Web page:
Also by making them investigative journalists and from an outlet the audience may already be familiar with that eases the film past traditional found footage and almost into a straight up faux documentary.

Bowen and Swanberg both turn in great, likeable performances, with AJ given the benefit of actually being on-camera for most of the movie while Swanberg gives the bulk of his performance off-camera or in voiceover.

If you're interested at all in a Ti West movie you should expect a slow burn and boy do you get one here. West turns the screws bit by bit until we get to a point where the lovely lady sitting next to me had her hand over her mouth, eyes wide in complete disbelief of what she was seeing. Because West is confident in his pacing and he cast such likeable actors you care when things turn sour.

It's pretty common knowledge that Jonesboro was a heavy inspiration for this film, so that should give you an idea of where this thing goes, but even knowing the cult angle you are not prepared for Gene Jones' portrayal of “Father,” the leader of this community.

Jones is a character actor that is probably best known for the amazing coin flip scene in No Country For Old Men. In that short, but movie-stealing scene Jones played a bewildered southerner who didn't quite grasp the situation he was in. Father knows exactly what is going on and how to get what he wants. The fucked up thing is you can tell he believes everything he says, from the ordinary Christian love and worship stuff to the crazy he starts spewing later.

What's scary about him is that he's not only realistically portraying a real life horror that exists in this world he's also so charming and convincing that you don't really question why people stay with him. The genius of this movie is West almost makes you buy into the cult yourself when watching.

The film is disturbing, but a radical shift in style for West. Although he's been staying in genre, West has done a fantastic job of differentiating his work, especially over the last three films. House of the Devil's late '70s/early '80s horror aesthetic was perfect for that film, but is different from The Innkeeper's more modern spookhouse look, which itself is miles away from the Vice Guide look of The Sacrament.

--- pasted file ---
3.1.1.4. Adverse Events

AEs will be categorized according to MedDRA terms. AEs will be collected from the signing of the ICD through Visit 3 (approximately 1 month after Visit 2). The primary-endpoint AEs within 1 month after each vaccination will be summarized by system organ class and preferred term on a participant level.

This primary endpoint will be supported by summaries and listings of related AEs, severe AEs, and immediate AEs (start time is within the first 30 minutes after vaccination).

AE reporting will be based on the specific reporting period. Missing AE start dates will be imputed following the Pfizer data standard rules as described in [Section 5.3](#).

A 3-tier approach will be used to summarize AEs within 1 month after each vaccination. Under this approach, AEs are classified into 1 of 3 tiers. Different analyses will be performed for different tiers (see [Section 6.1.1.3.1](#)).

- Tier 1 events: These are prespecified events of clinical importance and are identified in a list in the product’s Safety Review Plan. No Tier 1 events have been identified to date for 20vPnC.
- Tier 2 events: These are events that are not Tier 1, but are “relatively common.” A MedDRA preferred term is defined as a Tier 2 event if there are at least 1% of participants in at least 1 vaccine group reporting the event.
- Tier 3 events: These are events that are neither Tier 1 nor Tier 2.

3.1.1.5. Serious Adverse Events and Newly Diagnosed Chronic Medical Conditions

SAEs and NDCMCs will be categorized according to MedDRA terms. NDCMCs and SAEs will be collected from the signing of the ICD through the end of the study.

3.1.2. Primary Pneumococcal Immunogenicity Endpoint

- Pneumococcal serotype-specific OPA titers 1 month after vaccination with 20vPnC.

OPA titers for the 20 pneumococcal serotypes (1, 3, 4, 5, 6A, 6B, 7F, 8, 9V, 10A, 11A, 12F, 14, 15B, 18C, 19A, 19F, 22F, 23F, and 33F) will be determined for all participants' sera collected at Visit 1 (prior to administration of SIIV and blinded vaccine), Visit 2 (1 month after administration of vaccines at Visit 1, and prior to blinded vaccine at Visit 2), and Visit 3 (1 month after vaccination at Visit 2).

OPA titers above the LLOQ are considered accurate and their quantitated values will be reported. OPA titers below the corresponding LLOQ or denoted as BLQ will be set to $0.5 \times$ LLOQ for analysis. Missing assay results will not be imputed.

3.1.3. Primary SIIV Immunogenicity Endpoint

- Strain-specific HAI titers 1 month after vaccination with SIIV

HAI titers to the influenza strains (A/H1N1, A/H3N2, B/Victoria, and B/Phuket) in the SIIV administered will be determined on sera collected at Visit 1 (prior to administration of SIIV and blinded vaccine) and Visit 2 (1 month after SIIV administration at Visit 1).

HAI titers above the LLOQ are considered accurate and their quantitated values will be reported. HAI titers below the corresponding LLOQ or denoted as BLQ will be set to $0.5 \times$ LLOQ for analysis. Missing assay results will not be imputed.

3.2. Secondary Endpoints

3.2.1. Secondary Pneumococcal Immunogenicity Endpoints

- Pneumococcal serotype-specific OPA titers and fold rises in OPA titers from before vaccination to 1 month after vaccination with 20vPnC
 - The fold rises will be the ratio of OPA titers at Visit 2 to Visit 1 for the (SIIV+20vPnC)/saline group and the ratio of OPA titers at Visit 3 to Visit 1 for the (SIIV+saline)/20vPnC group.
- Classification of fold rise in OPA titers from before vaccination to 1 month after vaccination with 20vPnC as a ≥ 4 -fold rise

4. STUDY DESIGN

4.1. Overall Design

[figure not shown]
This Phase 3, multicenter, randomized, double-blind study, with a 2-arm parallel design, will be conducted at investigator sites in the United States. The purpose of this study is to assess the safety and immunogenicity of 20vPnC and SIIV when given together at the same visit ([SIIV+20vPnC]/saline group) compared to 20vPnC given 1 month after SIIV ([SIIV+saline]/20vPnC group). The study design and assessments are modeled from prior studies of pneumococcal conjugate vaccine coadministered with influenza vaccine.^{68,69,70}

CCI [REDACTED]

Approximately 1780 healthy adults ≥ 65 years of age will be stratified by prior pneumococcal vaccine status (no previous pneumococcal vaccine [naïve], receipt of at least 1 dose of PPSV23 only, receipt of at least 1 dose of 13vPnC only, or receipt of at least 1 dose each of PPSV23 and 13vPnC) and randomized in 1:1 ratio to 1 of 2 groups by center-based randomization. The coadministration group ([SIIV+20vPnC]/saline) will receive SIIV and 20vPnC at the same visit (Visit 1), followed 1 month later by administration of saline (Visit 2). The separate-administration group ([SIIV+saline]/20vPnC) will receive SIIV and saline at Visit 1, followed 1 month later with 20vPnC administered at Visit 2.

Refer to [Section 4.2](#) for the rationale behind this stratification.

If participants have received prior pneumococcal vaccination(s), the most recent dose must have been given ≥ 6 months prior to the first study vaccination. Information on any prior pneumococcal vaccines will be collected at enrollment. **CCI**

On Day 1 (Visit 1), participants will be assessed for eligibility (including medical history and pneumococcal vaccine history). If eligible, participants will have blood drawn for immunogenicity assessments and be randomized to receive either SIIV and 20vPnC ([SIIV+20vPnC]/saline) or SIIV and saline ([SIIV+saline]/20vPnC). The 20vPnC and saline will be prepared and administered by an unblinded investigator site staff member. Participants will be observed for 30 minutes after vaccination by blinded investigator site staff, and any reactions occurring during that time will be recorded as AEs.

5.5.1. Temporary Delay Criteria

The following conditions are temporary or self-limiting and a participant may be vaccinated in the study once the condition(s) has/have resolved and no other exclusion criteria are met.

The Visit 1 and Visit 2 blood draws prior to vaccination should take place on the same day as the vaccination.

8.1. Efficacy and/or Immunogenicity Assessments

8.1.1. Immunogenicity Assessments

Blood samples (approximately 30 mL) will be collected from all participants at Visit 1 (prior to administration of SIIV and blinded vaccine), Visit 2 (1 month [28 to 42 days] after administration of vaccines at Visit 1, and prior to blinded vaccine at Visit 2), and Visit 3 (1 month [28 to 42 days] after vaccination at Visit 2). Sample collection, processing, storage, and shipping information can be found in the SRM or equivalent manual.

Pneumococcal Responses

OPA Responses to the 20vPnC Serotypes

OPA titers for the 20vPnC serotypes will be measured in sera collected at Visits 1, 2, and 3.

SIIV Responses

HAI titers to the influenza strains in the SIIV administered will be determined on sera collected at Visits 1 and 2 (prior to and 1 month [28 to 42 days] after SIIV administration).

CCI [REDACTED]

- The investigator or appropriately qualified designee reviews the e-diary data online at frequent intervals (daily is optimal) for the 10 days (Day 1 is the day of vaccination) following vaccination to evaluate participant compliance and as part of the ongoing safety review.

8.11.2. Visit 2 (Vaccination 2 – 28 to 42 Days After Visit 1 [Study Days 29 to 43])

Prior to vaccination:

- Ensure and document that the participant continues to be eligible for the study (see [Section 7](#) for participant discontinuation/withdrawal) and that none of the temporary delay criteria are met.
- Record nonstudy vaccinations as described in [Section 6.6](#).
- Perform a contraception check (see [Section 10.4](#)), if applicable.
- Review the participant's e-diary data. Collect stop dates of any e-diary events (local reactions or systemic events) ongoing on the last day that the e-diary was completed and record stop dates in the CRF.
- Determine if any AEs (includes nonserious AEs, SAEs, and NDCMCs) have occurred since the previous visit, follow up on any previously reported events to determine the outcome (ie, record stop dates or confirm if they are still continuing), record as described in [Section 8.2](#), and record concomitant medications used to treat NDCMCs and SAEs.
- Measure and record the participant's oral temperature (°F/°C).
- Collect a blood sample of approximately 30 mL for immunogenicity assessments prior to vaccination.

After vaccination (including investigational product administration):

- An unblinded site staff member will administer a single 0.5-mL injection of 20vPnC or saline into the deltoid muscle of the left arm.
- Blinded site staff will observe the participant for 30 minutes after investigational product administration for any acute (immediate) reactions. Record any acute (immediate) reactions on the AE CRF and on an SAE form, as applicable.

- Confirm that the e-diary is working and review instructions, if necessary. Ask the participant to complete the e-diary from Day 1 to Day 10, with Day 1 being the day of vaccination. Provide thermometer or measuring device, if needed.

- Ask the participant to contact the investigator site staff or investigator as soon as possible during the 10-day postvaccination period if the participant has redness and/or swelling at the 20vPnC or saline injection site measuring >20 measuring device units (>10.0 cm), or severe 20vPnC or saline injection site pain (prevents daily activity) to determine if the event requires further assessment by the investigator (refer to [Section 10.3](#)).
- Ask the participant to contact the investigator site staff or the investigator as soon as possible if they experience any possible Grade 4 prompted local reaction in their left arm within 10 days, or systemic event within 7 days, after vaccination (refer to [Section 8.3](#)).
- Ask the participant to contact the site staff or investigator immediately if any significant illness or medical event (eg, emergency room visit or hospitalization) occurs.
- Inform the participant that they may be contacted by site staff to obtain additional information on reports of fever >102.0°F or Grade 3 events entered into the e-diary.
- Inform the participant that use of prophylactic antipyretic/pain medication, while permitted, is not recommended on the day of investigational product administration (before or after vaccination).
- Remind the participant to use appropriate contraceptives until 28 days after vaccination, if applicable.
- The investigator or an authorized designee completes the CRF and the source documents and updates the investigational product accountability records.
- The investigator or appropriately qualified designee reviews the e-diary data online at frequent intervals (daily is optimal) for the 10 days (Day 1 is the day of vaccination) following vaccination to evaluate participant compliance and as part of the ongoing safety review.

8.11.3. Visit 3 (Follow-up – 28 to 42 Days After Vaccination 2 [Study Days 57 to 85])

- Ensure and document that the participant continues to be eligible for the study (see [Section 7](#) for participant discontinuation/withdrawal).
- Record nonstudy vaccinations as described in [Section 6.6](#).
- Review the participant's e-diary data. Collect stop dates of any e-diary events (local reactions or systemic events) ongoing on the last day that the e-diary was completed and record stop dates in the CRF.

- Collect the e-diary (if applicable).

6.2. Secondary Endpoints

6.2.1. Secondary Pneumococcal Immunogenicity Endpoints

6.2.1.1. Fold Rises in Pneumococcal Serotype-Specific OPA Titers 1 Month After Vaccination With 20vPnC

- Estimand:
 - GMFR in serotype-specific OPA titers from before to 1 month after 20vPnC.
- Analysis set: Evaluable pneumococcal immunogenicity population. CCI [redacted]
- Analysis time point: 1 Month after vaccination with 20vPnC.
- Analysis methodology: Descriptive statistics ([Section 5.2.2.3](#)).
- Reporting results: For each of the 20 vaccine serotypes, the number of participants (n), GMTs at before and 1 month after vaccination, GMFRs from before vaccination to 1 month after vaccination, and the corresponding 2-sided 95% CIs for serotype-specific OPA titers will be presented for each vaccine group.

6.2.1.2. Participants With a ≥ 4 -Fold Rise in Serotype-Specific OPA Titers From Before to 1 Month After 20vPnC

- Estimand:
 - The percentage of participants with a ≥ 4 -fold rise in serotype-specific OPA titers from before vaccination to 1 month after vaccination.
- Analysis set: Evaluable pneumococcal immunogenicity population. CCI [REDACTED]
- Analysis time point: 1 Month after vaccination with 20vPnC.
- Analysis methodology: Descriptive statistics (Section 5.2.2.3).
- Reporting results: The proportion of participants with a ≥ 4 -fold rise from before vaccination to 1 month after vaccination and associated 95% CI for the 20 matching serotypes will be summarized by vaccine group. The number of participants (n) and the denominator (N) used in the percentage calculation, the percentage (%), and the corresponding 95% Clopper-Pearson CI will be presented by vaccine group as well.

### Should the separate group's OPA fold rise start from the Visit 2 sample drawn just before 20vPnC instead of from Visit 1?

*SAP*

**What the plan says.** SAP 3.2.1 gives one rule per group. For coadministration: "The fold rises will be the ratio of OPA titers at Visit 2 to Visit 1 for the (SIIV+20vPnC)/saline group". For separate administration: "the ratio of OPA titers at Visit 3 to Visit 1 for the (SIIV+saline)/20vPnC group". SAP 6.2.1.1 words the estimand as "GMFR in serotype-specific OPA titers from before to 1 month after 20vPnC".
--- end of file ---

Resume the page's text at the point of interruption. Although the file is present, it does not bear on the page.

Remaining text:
The Sacrament hooks you early and keeps you on the line all the to the end, no matter what horrors you have to witness while on your journey. Confident, envelope-pushing and successfully achieving the kind of creep-out that you don't shake off the second the movie is over, but will stick with you for a while to come.

One more Full Disclosure: AJ Bowen stars in this film and he's a friend as well. There are lots of acquaintances when you cover movies, but very few that are close friends. I would count AJ as a close friend, so if you feel that'll taint my opinion on this movie that's your call, but never say I wasn't up front.

Oh, man was I excited going into Alex de la Iglesia's Witching and Bitching. One, that title... I mean, come on. Two, Iglesia is such a unique filmmaker. His sense of humor and hyper filmmaking style are unlike anybody else out there. His movies can be all over the place, but you're always guaranteed a unique experience when letting Iglesia into your brain.

Witching and Bitching is fucking bugnuts insane, but oddly feels restrained following up his “holy shit, what am I watching” The Last Circus. That's not to say this is a stuffy drama by any means... I mean, the movie opens when street characters (yep, like the ones on Hollywood Blvd) suddenly rob a we-buy-gold store. You have Jesus Christ, Spongebob, The Invisible Man, a green Army guy and a 10 year old kid robbing a store... with fatalities! That's the opening of the movie that then goes on to introduce us to the idea that pretty much any living female is a witch of some sort

I don't know if Iglesia just went through a bad breakup or what, but all the guy characters really don't like ladies in this movie. Don't worry, that's not shown in any kind of realistic ugly male Secretary type violence. The flick is cartoony and goes a mile a minute that by the time any real violence happens it's to comically exaggerated witches.

Like a lot of recent Iglesia movies the flick runs a little long, but this dude is so nuts and willing to go to the lengths of taste to get a laugh that I was constantly entertained. Iglesia is making movies in tone similar to what I'd expect Peter Jackson to do if he ever returned to the Bad Taste/Braindead low budget horror comedy.

I'm fading hardcore, but Witching and Bitching was definitely a perfect closer to a wonderful day of film.

Hopefully my next few days match the quality of these entries. Stay tuned, this sucker is just starting.

-Eric Vespe